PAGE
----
Monday, March 19, 2012

Understanding Frictionless Sharing

The term frictionless sharing refers to one’s online activity on his or her social network and connected personal profiles being automatically shared without having to click a button. Anticipating a potential decline of social button usage, Facebook launched frictionless sharing so that the volume of content on Facebook would continue to grow at an accelerated pace. Frictionless sharing potentially eliminates the need of social buttons as a way to share content with social network connections. When end users approve frictionless sharing applications, all media consumption is automatically posted to their profiles for the world to see.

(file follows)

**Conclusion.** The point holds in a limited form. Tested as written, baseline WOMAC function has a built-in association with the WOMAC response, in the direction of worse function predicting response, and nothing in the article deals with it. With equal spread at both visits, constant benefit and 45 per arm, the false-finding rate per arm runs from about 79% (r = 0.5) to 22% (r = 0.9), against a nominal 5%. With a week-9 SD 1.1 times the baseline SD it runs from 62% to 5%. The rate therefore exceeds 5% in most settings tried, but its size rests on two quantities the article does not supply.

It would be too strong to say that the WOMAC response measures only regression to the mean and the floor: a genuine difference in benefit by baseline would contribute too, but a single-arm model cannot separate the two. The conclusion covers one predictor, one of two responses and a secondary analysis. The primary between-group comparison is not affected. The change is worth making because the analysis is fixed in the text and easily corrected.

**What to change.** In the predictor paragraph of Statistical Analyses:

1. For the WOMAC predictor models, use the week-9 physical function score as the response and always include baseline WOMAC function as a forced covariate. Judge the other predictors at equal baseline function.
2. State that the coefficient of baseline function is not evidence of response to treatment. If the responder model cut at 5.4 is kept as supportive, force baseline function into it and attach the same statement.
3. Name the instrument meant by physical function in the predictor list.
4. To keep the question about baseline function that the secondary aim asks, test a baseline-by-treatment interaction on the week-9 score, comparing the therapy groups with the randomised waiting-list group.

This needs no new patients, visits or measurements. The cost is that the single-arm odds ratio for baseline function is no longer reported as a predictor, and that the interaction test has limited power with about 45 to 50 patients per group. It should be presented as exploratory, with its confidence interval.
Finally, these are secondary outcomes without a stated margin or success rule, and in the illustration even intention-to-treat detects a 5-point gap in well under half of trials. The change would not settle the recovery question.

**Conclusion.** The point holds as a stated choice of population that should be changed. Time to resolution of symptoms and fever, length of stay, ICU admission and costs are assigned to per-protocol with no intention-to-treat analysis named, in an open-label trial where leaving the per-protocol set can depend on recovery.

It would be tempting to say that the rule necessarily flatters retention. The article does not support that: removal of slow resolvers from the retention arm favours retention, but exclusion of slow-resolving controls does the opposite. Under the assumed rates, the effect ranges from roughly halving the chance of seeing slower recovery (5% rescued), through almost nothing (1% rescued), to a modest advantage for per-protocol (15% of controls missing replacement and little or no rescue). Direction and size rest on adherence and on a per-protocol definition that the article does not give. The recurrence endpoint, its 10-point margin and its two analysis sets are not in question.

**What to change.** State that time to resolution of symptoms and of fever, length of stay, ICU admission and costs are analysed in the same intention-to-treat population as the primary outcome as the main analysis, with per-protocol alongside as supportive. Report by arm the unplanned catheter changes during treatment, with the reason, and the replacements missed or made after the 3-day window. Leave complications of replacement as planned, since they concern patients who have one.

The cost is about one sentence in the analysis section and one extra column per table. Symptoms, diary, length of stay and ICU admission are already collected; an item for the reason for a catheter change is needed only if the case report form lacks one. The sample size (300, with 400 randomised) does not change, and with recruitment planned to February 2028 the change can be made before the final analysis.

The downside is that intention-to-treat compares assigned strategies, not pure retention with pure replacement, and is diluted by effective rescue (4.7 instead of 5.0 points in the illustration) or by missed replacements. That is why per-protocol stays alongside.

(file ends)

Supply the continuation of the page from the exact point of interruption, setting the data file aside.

Many companies like Spotify, The Washington Post, and The Guardian have already adopted frictionless sharing, and we can expect more companies to do the same as people grow tired of clicking multiple buttons to share content across their social networks. While frictionless model continues to be controversial – especially around the invasive quality of its functionality – some reports suggest that many people have come to accept information sharing as the price one pays to participate in social networking. However, it’s only a matter of time before the passive sharing of content causes too many privacy violations to be ignored – forcing more people to question the need to “pay a price” at all.

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